UNITED NATIONS (AFP) — Sponsors of a UN Security Council resolution to formalize the ceasefire deal between Russia and Georgia pushed for a vote by week's end, but Moscow balked at inserting any reference to Georgia's territorial integrity.
"Yes ideally, we would like a vote this weekend," a Western diplomat close to the bargaining involving European, US and Russian diplomats told AFP Friday.
"But we'll take as long as it takes. We are not going to push for a vote if we know that the Russians will veto the text -- which does not mean we have to give in to all their demands... There has to be hard bargaining," said the diplomat, who spoke on condition of anonymity."
Other diplomats said the 15-member Council was expected to hold new consultations Sunday on a new draft meant to formalize the French-brokered agreement reached by Moscow and Tbilisi to end fighting for control of the breakaway Georgian enclaves of South Ossetia and Abkhazia.
And UN chief Ban Ki-moon was to interrupt his current two-week vacation Saturday to hold private talks here with the ambassadors of the United States, Russia and Georgia, according to a UN official.
The official, who spoke on condition of anonymity, said Ban would speak to reporters after his meetings with the three envoys.
This week, Ban discussed the issue by phone with Georgia's pro-Western President Mikheil Saakashvili but was unable to reach Russian President Dmitry Medvedev, according to Farhan Haq, a UN spokesman.
Thursday, Russia's UN envoy Vitaly Churkin spoke optimistically about early approval of the new draft by the Council.
But diplomats said the Russians were demanding that there be no reference to respect of Georgia's territorial integrity, a demand which could prove a "dealbreaker," according to one source.
Earlier Friday, Georgia's pro-Western President Mikheil Saakashvili announced he had signed the EU-brokered ceasefire during a visit to Tbilisi by US Secretary of State Condoleeza Rice.
And he insisted that Tbilisi would never agree to surrender Abkhazia or South Ossetia, currently outside his government's control.
Rice for her part said the United States and European Union had agreed to "recognise the territorial integrity of Georgia and recognise that Abkhazia and South Ossetia are within the internationally recognized boundaries of Georgia."
She added that Washington favored the deployment of a "neutral" international peacekeeping force in Georgia.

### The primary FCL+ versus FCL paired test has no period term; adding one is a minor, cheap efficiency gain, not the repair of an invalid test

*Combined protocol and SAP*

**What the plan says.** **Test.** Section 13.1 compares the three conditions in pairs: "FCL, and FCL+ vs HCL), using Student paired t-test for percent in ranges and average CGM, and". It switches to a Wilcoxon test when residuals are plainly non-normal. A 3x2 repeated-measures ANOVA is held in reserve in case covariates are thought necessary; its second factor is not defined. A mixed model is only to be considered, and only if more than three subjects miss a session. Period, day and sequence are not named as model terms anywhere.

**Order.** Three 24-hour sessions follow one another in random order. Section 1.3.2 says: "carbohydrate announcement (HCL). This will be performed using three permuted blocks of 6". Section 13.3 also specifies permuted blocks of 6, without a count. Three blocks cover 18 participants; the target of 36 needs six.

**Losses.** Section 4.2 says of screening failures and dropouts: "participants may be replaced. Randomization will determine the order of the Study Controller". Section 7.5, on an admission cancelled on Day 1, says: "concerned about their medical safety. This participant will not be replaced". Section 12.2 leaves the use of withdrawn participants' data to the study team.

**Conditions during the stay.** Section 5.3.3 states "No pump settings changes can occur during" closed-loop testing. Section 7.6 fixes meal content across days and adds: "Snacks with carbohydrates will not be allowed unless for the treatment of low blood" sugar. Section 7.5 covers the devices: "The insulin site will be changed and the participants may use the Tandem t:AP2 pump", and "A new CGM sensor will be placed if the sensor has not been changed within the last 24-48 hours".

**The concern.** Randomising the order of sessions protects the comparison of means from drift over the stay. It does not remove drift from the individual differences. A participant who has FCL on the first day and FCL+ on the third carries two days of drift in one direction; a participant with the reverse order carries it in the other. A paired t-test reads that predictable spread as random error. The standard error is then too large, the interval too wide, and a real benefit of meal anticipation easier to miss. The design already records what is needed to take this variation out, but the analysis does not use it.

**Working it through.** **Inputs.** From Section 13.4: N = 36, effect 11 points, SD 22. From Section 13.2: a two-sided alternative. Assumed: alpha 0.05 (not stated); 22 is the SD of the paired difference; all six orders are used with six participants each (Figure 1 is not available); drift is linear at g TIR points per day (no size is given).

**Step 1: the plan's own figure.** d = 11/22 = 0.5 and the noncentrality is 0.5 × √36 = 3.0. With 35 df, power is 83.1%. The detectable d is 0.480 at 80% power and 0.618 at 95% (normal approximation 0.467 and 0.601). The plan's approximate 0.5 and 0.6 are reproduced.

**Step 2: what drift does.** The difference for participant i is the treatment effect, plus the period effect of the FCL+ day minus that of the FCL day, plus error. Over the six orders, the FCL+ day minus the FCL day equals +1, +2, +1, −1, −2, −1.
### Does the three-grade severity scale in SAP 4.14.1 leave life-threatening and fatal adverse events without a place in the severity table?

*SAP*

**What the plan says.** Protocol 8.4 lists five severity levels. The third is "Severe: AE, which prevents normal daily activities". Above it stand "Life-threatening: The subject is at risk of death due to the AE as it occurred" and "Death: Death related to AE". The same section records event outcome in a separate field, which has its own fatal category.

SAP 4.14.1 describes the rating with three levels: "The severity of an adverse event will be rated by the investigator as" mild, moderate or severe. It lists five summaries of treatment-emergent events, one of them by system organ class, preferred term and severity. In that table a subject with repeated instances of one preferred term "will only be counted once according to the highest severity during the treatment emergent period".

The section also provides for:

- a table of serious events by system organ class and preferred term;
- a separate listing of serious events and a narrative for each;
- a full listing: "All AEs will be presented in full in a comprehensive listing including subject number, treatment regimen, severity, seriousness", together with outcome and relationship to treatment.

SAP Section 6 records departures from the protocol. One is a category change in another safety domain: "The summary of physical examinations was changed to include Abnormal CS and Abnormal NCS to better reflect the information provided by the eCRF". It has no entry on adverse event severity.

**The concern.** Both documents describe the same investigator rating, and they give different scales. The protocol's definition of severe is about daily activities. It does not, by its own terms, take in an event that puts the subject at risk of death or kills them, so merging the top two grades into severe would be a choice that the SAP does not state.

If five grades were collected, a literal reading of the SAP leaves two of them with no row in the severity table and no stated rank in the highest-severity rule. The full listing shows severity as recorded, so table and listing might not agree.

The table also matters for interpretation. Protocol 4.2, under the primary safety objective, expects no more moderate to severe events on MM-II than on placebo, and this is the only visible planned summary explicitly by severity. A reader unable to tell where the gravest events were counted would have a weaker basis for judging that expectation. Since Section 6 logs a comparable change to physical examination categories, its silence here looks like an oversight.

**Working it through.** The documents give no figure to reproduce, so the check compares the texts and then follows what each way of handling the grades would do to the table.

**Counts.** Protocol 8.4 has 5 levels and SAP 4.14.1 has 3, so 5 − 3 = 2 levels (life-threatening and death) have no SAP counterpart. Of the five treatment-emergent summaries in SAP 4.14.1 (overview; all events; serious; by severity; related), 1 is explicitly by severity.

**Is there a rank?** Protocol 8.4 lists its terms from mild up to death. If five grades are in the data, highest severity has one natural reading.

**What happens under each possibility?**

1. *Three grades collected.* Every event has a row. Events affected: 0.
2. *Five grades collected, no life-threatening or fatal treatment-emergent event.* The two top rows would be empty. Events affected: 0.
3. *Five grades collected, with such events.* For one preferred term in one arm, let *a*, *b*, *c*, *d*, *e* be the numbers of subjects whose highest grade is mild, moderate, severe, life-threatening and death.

Meanwhile, Russian President Dmitry Medvedev told his French counterpart Friday that his country would sign the ceasefire and scrupulously respect all agreements, including a troop withdrawal, officials said in Paris.
Despite that pledge, Russian armored vehicles and tanks remained deep inside Georgian territory, some even pressing further towards the capital Tbilisi.
In Washington, US President George W. Bush complained of Moscow's "bullying" and urged Russia to honor its pledge to withdraw its troops. Bush was preparing Saturday to meet with Rice and other top advisers to determine Washington's next steps in the crisis.
The peace plan includes a commitment not to resort to force, to end hostilities definitively and to provide free access for humanitarian aid.
Georgian military forces are also to withdraw to their usual bases while Russian military forces are to pull back to the lines held prior to the outbreak of hostilities.
Pending an international mechanism, Russian peacekeeping forces will implement additional security measures.
Finally, international talks are to open on the security and stability arrangements in Moscow-backed South Ossetia and Abkhazia.
Russian troops entered Georgia in response to a Georgian offensive on August 7 to retake South Ossetia, which achieved de facto independence from Tbilisi in the 1990s during the breakup of the Soviet Union.
Moscow, which strongly supports South Ossetia and Abkhazia, has given Russian passports to most people in the two territories.
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